Evidence is for Believers – Not Mockers

“Let the children come” – Jesus

If you’re reading this, you likely have an interest in either finding evidence for the Christian faith, or presenting evidence to defend your faith. The endeavor to defend the faith is known as apologetics. When doing  apologetics we often have a focus on presenting evidence or reasons to believe in the Christian faith. That is why you see apologetics ministries with names like Reasonable Faith[1] or Reasons to Believe[2] and even my own Rational Faith. In this age dominated by Science and scientism[3] many have identified the need to defend Christianity against pervasive claims that modern minds cannot believe in the ancient claims of Christianity because many of those claims appear unscientific or outright impossible and are therefore unbelievable.  After all how can the modern mind believe in a 7 day creation and a 6000 year old universe; and an original Adam and Eve when the modern scientific community is telling you the universe is some 13.7 billion years old, and humans were not created, they evolved?

Against that backdrop many of us have endeavored to show why such criticism is wrong, and why the Christian faith is true even in the face of an onslaught of scientists telling you it can’t be true. And so Christian apologists endeavor to present evidence after evidence of the truth and veracity of the Biblical accounts.  Their approach to convincing you of Christianity’s truth: the presentation of various pieces of  evidence. Evidence that the claims of Christianity are true. Evidence that the claims of scientists supporting the Big Bang and Darwinian evolution are false. The goal has been to use evidence to persuade people to believe.

But is that approach of presenting myriad pieces of evidence indiscriminately to everyone the best approach? After years of observing how various people respond to evidence, as well as both my formal and informal study of the Gospel accounts of how Jesus presented evidence, I’ve come to a conclusion:  we’ve been going about his all wrong. Some will consider what I’m about to say foolishness. Others will no doubt conclude I’m merely returning to my roots as a preacher of the gospel. But what I hope you’ll see is in reality, I’m merely returning to the example that Jesus has set before us. And the example is this:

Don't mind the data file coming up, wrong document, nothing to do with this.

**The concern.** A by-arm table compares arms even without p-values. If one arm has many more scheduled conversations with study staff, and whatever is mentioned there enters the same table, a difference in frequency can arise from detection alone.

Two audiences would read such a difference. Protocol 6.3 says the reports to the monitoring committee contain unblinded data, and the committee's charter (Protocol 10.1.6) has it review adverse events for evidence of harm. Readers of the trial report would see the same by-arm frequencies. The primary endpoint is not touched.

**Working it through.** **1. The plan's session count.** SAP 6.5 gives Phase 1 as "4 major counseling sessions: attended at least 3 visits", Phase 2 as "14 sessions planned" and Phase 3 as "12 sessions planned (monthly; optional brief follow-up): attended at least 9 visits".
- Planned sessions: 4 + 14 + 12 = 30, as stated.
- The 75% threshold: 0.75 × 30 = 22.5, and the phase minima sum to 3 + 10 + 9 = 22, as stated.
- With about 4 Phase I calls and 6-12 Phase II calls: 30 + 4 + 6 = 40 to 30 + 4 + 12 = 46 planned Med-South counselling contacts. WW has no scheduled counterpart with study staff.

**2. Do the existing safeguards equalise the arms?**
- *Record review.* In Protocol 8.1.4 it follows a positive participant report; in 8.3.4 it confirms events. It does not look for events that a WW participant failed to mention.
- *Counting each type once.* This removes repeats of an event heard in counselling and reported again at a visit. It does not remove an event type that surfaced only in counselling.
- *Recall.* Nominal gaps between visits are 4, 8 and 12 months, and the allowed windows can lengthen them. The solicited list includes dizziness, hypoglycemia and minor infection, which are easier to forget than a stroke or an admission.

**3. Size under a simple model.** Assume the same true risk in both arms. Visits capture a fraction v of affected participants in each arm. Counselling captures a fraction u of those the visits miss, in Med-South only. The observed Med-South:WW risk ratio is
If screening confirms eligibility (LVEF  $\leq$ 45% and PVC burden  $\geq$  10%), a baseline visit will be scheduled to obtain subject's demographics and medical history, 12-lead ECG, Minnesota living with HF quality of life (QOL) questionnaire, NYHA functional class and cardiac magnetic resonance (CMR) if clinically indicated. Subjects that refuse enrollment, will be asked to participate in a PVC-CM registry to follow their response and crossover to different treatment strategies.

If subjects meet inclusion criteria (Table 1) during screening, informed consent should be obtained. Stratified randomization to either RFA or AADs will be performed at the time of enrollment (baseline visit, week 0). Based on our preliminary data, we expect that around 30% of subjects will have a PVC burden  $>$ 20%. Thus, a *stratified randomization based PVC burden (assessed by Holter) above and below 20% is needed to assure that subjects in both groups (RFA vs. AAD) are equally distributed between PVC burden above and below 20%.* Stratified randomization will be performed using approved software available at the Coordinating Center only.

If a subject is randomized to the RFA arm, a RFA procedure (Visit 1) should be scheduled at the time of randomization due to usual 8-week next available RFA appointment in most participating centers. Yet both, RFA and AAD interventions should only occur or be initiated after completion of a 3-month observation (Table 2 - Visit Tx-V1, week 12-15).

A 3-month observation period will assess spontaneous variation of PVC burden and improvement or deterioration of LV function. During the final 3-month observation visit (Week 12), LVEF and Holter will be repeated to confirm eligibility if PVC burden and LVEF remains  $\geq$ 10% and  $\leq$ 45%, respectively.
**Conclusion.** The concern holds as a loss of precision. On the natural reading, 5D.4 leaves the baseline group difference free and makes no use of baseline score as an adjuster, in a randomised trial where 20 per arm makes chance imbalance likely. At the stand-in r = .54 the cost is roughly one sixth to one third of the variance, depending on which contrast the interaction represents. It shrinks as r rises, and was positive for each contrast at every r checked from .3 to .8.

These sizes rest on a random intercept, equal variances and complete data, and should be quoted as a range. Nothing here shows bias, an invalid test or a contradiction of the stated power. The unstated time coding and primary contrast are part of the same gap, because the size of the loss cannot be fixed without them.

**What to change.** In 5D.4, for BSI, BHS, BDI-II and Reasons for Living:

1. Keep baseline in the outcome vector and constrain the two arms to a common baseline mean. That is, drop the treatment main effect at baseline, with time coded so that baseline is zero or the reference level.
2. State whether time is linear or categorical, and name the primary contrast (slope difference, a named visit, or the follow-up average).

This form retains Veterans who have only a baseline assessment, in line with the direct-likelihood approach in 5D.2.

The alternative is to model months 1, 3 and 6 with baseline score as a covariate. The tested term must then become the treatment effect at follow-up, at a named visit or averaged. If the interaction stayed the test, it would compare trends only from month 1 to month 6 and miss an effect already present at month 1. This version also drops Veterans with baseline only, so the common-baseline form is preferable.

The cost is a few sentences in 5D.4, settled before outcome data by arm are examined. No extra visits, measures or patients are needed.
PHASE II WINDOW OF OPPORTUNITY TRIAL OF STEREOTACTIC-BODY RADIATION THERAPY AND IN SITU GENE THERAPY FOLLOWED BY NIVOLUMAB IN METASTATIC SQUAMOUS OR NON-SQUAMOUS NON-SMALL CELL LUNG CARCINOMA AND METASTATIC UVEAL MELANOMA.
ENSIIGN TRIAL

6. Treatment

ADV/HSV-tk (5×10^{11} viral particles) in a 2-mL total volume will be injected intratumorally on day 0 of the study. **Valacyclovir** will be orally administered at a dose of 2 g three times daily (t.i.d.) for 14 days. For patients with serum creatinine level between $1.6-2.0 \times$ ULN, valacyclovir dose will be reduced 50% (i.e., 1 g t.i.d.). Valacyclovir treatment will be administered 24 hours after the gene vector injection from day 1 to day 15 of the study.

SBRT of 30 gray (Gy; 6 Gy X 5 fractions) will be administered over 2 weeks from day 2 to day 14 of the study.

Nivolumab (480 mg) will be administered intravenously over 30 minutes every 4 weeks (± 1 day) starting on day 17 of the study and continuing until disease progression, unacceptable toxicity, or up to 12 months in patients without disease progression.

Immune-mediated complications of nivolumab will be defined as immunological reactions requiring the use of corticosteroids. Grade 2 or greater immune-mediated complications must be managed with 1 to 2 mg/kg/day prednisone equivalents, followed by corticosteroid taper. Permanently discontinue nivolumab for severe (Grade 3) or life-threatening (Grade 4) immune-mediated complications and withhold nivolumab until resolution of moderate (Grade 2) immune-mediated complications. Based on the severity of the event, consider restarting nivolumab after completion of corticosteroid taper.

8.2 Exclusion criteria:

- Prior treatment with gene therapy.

When conveying the truths of the kingdom of God, the presentation of evidence is for believers. For those firmly set against the message of the kingdom, the proper approach is not evidence; the proper approach is proclamation of the truth – no evidence added. To put it succinctly: evidence is for believers, not mockers. Mockers merit only proclamation. Like Jesus did in Mark 1.15 or John 8.24. Think I’ve gone off the deep end? Let me demonstrate then that this is the approach Jesus took.

As with any explanation, it makes sense to start by defining terms. By “believers” I mean those who already believe the gospel, or already believe God exists, and are looking for evidence to shore up their faith. By “mockers” I mean those who reject  God exists (atheists). (When atheists deny God vehemently and with passion they move into the category of being a “new atheist”.)  Mockers can also be those who consider themselves to be intellectuals and realizing the impossibility of proving the negative assertion “God doesn’t exist” opt to make a weaker one: “I don’t know if God exists” and thus call themselves agnostic instead of atheist. Many such agnostics have the same sneering attitudes of full blown mocking atheists however.

There is a third group I have not mentioned yet: they are seekers. They don’t yet fully believe either the Gospel or in God, yet neither have they rejected the idea that God exists, so they are not atheists either. Nor do they have the sneering attitude of mockers.  They truly want to know if God exists. For them evidence is indeed helpful, as it is for believers.  But for the vast majority of mockers[4], no amount of evidence you show them will convince them because they’ve already made up their minds. That’s why they mock.

So for believers and true seekers, go ahead present evidence. For mockers proclaim the truth and require belief before presenting any evidence.  Notice that takes discernment (of who is a mocker). We’ll come back to that, but first – here’s why evidence is not for mockers:

Why Evidence is not for Mockers

1. It’s the way of the master

Ray Comfort has a ministry called “The Way of the Master”. It’s his method of presenting the gospel – the way Jesus did. As he presents it, that way was to use the law (meaning the old testament law) to show people they’re guilty of sin and worthy of Judgment, then present the Good News – that Jesus has taken that punishment of sin (which is death) for you. So in his presentation, he asks questions designed to show you’re sinner: “Have you ever lied, have you ever stolen, or looked lustfully at a girl, or taken God’s name in vain?” Typically the young man will acknowledge he’s guilty of all. Comfort them narrows the noose: “Then by our your own admission you’re a lying, thieving, blaspheming adulterer” explains he’s under God’s wrath, and goes on to the punishment and the solution.